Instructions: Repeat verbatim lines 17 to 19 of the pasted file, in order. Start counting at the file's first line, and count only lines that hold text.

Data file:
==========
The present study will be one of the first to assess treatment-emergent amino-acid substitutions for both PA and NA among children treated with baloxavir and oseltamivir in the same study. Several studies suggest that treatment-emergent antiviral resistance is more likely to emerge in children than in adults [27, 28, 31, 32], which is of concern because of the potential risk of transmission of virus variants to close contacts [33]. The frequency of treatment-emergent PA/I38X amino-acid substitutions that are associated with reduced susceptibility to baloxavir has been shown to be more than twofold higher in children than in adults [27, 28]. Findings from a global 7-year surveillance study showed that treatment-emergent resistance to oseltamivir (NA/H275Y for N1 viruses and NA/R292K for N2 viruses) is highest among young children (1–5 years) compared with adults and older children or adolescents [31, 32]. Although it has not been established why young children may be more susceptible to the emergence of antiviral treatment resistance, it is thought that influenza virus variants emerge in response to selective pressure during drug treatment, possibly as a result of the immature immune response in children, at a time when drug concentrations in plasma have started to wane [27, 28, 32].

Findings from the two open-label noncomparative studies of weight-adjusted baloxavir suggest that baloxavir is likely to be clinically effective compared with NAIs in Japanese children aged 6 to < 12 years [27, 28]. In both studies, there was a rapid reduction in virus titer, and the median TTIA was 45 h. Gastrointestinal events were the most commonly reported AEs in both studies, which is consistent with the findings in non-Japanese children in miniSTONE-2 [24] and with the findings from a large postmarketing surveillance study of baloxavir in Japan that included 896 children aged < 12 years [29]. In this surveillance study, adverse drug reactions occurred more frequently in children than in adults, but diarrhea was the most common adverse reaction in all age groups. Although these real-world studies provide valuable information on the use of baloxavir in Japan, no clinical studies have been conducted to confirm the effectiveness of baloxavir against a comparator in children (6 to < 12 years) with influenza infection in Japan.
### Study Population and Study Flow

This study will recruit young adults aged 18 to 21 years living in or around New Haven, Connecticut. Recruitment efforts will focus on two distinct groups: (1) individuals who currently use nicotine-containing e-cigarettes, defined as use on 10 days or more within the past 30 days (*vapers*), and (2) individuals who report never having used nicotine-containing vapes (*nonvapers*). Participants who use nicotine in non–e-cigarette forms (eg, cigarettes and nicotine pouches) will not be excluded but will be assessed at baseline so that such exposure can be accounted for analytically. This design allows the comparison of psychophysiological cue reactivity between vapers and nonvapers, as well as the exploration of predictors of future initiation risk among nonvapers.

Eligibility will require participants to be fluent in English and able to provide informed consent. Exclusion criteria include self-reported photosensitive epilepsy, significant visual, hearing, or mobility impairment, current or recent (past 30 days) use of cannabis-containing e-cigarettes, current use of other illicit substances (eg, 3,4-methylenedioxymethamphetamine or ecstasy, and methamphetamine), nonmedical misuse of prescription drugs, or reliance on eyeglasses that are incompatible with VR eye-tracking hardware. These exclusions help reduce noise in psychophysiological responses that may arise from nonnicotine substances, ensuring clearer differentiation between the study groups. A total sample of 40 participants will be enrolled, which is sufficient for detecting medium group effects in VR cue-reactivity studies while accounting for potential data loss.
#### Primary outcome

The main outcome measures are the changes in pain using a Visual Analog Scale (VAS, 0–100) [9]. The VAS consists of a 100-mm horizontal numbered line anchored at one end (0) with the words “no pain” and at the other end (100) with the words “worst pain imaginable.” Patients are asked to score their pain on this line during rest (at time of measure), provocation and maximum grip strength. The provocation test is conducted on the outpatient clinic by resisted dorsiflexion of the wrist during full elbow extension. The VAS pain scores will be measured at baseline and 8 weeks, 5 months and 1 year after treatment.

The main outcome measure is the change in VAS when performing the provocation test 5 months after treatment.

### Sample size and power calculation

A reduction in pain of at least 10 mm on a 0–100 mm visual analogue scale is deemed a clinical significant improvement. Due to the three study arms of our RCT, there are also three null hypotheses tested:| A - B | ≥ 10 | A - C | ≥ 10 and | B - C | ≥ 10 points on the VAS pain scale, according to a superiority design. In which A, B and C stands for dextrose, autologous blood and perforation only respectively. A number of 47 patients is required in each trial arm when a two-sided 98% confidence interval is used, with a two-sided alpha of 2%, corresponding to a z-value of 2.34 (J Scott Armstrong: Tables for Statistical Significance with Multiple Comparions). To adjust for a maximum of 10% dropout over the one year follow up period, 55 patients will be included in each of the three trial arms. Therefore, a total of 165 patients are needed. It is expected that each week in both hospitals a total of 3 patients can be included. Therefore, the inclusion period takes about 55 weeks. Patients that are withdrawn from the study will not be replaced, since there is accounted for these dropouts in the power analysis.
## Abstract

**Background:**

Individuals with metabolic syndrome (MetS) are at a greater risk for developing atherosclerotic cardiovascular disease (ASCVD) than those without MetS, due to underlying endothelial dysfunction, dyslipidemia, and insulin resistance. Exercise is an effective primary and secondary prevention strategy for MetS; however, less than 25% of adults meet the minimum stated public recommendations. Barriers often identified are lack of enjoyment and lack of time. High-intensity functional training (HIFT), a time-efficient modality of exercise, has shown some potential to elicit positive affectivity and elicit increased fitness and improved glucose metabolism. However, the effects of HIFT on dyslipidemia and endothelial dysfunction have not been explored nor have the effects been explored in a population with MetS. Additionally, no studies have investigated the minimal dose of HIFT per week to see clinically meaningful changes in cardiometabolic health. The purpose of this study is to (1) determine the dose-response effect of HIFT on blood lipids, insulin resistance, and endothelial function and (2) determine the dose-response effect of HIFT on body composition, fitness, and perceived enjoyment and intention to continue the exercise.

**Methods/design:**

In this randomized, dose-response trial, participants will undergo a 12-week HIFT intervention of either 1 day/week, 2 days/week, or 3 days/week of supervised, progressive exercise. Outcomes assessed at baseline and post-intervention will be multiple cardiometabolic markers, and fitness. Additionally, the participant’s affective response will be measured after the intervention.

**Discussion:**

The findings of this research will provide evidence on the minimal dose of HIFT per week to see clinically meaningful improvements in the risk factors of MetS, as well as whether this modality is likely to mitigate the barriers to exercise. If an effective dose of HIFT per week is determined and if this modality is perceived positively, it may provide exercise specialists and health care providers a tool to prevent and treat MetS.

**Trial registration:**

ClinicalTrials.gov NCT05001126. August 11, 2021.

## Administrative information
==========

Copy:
The findings of this research will provide evidence on the minimal dose of HIFT per week to see clinically meaningful improvements in the risk factors of MetS, as well as whether this modality is likely to mitigate the barriers to exercise. If an effective dose of HIFT per week is determined and if this modality is perceived positively, it may provide exercise specialists and health care providers a tool to prevent and treat MetS.

**Trial registration:**

ClinicalTrials.gov NCT05001126. August 11, 2021.